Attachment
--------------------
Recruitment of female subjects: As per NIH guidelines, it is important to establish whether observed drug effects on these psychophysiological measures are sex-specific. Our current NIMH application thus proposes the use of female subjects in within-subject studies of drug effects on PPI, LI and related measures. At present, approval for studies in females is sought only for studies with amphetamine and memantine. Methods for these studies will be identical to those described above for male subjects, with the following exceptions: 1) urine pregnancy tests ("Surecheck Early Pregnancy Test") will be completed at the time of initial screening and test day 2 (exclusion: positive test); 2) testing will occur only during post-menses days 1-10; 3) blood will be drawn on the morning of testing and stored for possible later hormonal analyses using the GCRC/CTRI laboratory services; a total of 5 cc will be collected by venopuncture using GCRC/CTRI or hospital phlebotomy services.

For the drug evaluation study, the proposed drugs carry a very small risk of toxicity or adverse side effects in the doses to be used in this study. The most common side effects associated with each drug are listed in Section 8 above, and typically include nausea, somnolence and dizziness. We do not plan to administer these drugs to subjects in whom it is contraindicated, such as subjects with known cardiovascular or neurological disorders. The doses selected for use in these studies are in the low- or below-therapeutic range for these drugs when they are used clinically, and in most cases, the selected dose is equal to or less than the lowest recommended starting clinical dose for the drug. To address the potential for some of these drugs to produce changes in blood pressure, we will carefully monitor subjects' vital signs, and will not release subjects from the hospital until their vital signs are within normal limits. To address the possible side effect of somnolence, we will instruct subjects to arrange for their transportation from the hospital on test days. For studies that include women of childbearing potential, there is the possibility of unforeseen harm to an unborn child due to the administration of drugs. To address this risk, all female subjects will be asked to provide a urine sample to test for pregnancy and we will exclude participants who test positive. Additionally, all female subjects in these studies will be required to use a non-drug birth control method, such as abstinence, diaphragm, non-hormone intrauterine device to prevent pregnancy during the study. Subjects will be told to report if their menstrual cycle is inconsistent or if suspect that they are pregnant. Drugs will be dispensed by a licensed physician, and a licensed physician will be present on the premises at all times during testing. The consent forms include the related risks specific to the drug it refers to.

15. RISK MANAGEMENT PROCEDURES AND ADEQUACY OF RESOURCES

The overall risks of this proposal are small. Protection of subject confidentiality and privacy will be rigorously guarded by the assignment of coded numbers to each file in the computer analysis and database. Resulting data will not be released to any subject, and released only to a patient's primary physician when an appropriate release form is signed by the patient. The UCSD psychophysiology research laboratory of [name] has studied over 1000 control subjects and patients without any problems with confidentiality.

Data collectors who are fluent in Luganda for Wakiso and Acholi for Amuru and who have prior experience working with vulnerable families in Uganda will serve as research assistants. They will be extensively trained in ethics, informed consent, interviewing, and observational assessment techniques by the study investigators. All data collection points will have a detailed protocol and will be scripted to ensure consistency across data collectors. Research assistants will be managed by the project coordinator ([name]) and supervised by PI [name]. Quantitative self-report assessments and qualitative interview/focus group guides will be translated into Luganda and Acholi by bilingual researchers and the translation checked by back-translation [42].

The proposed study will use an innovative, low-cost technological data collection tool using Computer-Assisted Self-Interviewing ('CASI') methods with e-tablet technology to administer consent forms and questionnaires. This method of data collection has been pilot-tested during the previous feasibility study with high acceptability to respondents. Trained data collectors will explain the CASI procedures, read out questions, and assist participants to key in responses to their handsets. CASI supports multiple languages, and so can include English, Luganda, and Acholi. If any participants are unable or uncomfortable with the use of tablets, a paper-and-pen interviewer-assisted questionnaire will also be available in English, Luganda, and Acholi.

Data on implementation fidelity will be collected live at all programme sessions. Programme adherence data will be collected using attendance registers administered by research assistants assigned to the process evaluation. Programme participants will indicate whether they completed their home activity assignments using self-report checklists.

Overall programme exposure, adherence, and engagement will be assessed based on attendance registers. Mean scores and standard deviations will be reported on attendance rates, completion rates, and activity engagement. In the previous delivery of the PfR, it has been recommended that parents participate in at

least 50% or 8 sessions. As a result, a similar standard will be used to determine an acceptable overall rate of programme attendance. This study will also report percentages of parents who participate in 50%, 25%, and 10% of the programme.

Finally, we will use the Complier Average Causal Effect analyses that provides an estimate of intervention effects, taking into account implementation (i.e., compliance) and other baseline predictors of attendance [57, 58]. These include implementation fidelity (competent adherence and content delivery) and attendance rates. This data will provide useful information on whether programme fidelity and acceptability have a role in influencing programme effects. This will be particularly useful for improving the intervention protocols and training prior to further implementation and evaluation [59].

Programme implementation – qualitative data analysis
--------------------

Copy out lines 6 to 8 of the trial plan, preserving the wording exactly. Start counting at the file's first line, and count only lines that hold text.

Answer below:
The proposed study will use an innovative, low-cost technological data collection tool using Computer-Assisted Self-Interviewing ('CASI') methods with e-tablet technology to administer consent forms and questionnaires. This method of data collection has been pilot-tested during the previous feasibility study with high acceptability to respondents. Trained data collectors will explain the CASI procedures, read out questions, and assist participants to key in responses to their handsets. CASI supports multiple languages, and so can include English, Luganda, and Acholi. If any participants are unable or uncomfortable with the use of tablets, a paper-and-pen interviewer-assisted questionnaire will also be available in English, Luganda, and Acholi.

Data on implementation fidelity will be collected live at all programme sessions. Programme adherence data will be collected using attendance registers administered by research assistants assigned to the process evaluation. Programme participants will indicate whether they completed their home activity assignments using self-report checklists.

Overall programme exposure, adherence, and engagement will be assessed based on attendance registers. Mean scores and standard deviations will be reported on attendance rates, completion rates, and activity engagement. In the previous delivery of the PfR, it has been recommended that parents participate in at